HTML and CSS Reference
Before You Begin
hroughout this topic I will be demonstrating how you can take advantage of the really cool new features known
as HTML5. It will be very hands-on with lots of code samples and working web pages. Before we get started
however, I wanted to set the stage and provide some context for where we will be going. What is generally referred
to as HTML5 includes many technologies and HTML is just the tip of the iceberg.
In this chapter I will briefly review the operating environments that host web sites, currently and historically.
I will also describe the development tools that are available. While this topic is specically focused on Visual
Studio 2012, there are some free alternatives that will enable you to work through most of these exercises. Finally,
I'll take a quick inventory of the HTML5 support in current and future browsers.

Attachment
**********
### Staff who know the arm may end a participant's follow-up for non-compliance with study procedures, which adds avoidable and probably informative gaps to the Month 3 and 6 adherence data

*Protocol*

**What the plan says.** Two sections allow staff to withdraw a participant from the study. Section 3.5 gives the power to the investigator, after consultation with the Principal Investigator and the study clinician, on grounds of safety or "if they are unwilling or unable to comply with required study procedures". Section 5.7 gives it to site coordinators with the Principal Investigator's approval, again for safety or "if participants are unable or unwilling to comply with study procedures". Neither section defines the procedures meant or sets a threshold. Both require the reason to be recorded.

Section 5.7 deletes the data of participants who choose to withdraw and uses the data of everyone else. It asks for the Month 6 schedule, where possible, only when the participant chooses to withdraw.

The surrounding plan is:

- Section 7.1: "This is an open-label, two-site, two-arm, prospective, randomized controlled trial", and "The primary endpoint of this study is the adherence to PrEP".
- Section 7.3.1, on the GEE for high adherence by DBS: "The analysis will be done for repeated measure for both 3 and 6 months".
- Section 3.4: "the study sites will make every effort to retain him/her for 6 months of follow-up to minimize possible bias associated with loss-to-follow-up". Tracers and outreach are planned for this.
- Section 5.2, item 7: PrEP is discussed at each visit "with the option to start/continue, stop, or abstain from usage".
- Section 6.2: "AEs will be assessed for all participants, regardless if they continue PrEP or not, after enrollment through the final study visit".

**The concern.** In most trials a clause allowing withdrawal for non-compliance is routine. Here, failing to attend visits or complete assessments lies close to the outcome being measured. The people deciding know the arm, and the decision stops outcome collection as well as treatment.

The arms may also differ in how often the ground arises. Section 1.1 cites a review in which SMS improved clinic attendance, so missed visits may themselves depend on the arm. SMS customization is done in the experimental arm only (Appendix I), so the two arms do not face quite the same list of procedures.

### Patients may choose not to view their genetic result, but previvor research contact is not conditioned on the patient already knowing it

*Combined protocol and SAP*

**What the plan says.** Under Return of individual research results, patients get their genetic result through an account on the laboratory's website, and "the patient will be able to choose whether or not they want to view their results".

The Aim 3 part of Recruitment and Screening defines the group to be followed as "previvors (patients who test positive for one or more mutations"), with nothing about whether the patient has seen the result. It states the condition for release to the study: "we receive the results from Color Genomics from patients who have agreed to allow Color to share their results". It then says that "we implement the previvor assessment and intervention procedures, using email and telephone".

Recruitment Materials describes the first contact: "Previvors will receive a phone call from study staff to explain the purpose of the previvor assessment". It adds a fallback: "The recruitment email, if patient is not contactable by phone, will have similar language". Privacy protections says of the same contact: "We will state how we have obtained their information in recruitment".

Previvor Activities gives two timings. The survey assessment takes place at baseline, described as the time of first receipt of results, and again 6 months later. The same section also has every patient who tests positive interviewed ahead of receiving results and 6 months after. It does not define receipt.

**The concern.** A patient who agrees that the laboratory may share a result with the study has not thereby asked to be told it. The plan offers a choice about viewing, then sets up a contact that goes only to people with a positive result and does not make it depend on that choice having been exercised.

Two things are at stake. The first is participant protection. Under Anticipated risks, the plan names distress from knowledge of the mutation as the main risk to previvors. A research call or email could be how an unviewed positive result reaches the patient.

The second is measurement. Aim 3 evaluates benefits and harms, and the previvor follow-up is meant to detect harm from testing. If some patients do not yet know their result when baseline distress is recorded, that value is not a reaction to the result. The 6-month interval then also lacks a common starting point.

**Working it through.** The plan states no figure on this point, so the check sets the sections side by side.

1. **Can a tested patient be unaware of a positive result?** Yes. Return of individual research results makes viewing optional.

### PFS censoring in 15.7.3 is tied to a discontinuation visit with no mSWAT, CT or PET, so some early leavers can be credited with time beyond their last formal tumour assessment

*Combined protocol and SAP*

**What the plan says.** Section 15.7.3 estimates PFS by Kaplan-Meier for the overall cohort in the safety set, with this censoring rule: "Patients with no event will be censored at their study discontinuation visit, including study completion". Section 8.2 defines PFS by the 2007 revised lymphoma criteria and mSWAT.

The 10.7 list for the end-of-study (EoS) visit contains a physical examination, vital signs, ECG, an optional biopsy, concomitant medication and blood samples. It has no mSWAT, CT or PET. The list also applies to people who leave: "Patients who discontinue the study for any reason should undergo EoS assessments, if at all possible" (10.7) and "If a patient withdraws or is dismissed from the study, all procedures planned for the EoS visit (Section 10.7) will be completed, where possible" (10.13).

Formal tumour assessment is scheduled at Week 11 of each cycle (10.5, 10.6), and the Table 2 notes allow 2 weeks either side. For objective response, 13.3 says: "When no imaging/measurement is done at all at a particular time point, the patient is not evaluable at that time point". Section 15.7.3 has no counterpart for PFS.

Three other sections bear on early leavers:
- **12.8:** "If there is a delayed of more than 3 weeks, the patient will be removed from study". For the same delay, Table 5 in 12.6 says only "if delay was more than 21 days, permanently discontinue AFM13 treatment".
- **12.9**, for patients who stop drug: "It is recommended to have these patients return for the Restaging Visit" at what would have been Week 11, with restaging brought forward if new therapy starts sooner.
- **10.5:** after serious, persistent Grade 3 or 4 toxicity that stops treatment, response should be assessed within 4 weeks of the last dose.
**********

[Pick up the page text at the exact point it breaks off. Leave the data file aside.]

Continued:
Reviewing Web Environment
To better understand where HTML5 sits from the web developer's view I will first review the web environment
that we find ourselves in. This will be a very basic overview and quite familiar to most readers. However, I often
find it useful to step back, once in a while, and get a better perspective.
The Basic HTTP Page
In the early days of the web, the model was quite simple. It included a web server that was responsible for serving
up web pages and a browser that would render them on the client. In the Microsoft stack, Internet Information
Services (IIS) provided the server component and Internet Explorer was the de facto browser. There were
other browsers, of course, such as Netscape. The browser would request a page from the web server by passing
the address (URL) in an HTTP GET request. The server would respond by providing an HTML document as
illustrated in Figure 1-1 .